Corruption in China

More ports planned for booming Macau

PUBLISHED : Thursday, 15 November, 2007, 12:00am
UPDATED : Thursday, 15 November, 2007, 12:00am

The Macau government plans to build one or two more ports to meet growing demand for transport services caused by the soaring number of tourists.

At a Legislative Assembly question-and-answer session yesterday, Chief Executive Edmund Ho Hau-wah said that current air and sea transport was insufficient.

Although the government had already earmarked resources to expand existing piers and to install automatic customs checking systems, Mr Ho said these were only short-term measures. He did not propose a specific date by which the new ports should be built, saying only that one or two more ports would be needed in the long run.

Mr Ho was responding to legislator Chan Chak-mo, who criticised the government for slow progress on improving transport infrastructure. He also said there might be good reason to revise the land laws, as they were complex and some might not have kept pace with development.

Lawmakers have expressed concerns about possible loopholes in the land laws, which have been widely discussed during former public works minister Ao Man-long's trial for corruption. Mr Ho assured legislators that all public works projects had to undergo appropriate approval procedures regardless of their cost.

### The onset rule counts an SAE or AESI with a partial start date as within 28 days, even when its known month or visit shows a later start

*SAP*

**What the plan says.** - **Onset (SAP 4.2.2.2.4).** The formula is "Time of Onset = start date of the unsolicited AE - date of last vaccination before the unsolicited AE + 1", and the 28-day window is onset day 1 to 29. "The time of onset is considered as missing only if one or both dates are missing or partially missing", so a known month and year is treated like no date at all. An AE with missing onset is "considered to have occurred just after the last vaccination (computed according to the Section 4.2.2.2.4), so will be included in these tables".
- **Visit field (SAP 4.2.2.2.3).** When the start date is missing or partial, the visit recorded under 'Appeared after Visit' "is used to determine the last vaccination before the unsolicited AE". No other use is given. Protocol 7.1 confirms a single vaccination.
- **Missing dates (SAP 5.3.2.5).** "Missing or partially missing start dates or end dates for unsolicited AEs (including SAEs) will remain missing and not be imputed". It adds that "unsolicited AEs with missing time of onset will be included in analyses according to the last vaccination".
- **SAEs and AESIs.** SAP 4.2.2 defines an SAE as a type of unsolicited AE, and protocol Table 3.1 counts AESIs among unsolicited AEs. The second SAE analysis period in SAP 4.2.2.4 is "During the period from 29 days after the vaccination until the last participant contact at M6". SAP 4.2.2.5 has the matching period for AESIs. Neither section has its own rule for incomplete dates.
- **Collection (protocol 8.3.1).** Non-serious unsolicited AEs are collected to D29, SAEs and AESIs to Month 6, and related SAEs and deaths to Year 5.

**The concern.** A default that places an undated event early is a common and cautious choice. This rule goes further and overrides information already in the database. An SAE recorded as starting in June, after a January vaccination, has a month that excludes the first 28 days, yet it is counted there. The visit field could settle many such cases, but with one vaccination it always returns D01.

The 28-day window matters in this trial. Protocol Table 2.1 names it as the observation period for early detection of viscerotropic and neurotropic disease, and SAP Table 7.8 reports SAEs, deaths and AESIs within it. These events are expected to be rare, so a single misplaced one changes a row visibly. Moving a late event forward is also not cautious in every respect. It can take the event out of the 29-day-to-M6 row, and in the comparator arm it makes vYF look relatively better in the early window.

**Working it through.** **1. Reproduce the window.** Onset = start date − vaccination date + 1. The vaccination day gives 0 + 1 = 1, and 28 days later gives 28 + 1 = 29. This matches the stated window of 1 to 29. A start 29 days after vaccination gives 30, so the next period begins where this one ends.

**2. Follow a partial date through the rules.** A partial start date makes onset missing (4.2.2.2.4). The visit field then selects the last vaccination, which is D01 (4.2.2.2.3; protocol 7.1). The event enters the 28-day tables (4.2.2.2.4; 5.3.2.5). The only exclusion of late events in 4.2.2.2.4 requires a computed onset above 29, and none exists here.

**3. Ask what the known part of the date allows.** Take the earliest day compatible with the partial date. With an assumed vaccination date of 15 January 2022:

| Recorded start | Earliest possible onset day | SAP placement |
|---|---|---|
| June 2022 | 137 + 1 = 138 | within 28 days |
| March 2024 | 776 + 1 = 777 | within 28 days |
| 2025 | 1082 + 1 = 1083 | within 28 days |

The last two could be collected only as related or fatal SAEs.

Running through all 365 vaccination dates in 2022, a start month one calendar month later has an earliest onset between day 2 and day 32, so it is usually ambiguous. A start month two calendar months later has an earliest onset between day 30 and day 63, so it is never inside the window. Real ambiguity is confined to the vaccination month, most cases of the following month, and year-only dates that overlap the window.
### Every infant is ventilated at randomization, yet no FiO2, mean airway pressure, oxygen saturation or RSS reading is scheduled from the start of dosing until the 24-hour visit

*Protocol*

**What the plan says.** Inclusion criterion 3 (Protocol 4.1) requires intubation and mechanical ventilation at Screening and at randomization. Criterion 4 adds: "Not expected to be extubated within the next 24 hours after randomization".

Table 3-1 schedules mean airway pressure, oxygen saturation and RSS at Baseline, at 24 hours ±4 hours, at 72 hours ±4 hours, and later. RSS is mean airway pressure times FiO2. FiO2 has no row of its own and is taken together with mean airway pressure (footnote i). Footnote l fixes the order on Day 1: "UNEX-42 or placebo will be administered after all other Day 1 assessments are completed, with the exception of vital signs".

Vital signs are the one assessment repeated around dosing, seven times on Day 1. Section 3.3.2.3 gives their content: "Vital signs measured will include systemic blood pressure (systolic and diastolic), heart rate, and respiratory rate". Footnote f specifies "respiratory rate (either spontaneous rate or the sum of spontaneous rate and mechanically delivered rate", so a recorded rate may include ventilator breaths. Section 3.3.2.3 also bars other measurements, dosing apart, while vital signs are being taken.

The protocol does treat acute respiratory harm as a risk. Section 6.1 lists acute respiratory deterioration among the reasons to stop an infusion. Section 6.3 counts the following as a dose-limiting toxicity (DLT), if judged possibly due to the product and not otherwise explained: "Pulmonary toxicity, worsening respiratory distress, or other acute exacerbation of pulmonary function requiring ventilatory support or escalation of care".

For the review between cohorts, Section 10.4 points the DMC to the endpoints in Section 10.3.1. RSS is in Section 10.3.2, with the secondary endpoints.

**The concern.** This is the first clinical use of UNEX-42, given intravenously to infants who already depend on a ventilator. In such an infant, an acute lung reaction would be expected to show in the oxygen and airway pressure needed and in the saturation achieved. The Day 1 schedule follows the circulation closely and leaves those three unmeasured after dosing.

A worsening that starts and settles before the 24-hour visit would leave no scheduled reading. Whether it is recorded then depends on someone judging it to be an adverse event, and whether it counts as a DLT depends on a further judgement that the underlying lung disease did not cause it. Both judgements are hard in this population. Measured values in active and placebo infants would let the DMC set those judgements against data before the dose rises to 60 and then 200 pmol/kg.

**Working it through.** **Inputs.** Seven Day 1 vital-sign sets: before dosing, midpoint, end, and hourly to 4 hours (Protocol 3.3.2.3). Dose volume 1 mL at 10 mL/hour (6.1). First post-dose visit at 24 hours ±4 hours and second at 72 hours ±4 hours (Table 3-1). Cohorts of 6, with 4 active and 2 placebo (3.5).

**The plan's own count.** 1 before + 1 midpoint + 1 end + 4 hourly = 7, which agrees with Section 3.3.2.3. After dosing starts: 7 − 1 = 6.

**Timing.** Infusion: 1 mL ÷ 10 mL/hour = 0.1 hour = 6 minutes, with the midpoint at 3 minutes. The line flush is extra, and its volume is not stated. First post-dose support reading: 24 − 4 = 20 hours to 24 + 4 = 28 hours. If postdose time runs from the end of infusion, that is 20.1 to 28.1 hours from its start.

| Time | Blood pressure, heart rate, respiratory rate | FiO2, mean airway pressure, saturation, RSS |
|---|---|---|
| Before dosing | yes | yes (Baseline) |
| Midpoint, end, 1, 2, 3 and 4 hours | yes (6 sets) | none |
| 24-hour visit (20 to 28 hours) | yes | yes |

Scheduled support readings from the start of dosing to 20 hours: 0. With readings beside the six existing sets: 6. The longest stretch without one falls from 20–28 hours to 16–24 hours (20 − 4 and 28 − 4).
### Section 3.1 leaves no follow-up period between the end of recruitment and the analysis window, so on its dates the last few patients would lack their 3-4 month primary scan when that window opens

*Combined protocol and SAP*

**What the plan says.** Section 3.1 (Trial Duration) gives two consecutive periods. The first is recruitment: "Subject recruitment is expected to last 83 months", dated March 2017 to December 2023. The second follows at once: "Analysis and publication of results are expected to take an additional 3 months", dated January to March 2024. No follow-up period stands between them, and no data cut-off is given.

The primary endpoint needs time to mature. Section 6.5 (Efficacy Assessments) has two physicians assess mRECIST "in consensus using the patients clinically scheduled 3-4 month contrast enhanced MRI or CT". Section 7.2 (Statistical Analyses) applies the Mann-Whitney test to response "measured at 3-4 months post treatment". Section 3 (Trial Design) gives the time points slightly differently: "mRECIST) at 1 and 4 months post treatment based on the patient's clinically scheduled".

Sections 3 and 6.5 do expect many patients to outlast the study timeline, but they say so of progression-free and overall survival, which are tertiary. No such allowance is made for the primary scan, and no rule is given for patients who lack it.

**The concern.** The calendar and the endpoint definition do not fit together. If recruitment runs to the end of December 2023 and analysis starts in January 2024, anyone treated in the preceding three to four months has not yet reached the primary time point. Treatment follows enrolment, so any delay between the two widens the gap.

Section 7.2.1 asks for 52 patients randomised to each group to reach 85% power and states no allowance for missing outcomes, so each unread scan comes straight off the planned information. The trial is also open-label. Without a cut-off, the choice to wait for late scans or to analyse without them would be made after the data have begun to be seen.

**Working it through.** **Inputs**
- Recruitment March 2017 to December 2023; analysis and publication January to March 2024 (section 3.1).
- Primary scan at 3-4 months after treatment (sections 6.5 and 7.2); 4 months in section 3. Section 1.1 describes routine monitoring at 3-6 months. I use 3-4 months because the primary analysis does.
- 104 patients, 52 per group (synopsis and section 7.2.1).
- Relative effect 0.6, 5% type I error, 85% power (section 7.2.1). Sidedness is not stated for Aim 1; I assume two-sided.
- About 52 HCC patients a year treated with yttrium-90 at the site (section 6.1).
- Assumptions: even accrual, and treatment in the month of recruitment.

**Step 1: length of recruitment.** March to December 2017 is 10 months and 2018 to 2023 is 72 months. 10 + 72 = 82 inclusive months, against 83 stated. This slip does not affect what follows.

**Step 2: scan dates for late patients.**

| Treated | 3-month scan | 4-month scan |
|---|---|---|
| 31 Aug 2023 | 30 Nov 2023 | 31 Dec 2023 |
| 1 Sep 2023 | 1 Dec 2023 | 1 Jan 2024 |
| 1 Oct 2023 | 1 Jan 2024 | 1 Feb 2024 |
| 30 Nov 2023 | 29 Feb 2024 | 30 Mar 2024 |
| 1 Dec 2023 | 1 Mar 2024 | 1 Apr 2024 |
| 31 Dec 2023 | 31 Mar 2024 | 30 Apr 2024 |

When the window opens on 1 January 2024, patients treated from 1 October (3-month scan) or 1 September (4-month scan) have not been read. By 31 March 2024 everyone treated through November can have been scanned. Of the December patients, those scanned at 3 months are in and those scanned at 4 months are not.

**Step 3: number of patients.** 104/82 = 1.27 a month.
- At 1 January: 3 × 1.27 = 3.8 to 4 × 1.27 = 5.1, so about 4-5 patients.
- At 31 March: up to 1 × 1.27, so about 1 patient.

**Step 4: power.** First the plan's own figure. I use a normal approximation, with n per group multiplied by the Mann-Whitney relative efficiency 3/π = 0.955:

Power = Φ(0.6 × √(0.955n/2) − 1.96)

'The 6 million [patacas] is only a benchmark for financial approval,' Mr Ho said.

Ao told Macau's Court of Final Appeal last Wednesday that he had to seek Mr Ho's approval for any public project worth 6 million patacas or more.

Pro-democracy legislator Au Kam-san attacked the government for selling land to developers at unreasonably low prices against the public interest.

Mr Ho dismissed the accusation, saying land prices had risen significantly in recent years and the increase shown on developers' asset accounts did not necessarily mean the government had sold the land too cheaply.

Mr Ho repeatedly said there had been surging conflicts in Macau society, citing increasingly mature electoral politics as one of the reasons.

Despite a robust economy led by the growing gambling industry, he said the city still needed to face various challenges, including the poverty of low-skilled workers and relatively low government efficiency.

Mr Ho also said the government held an open attitude toward a statutory minimum wage.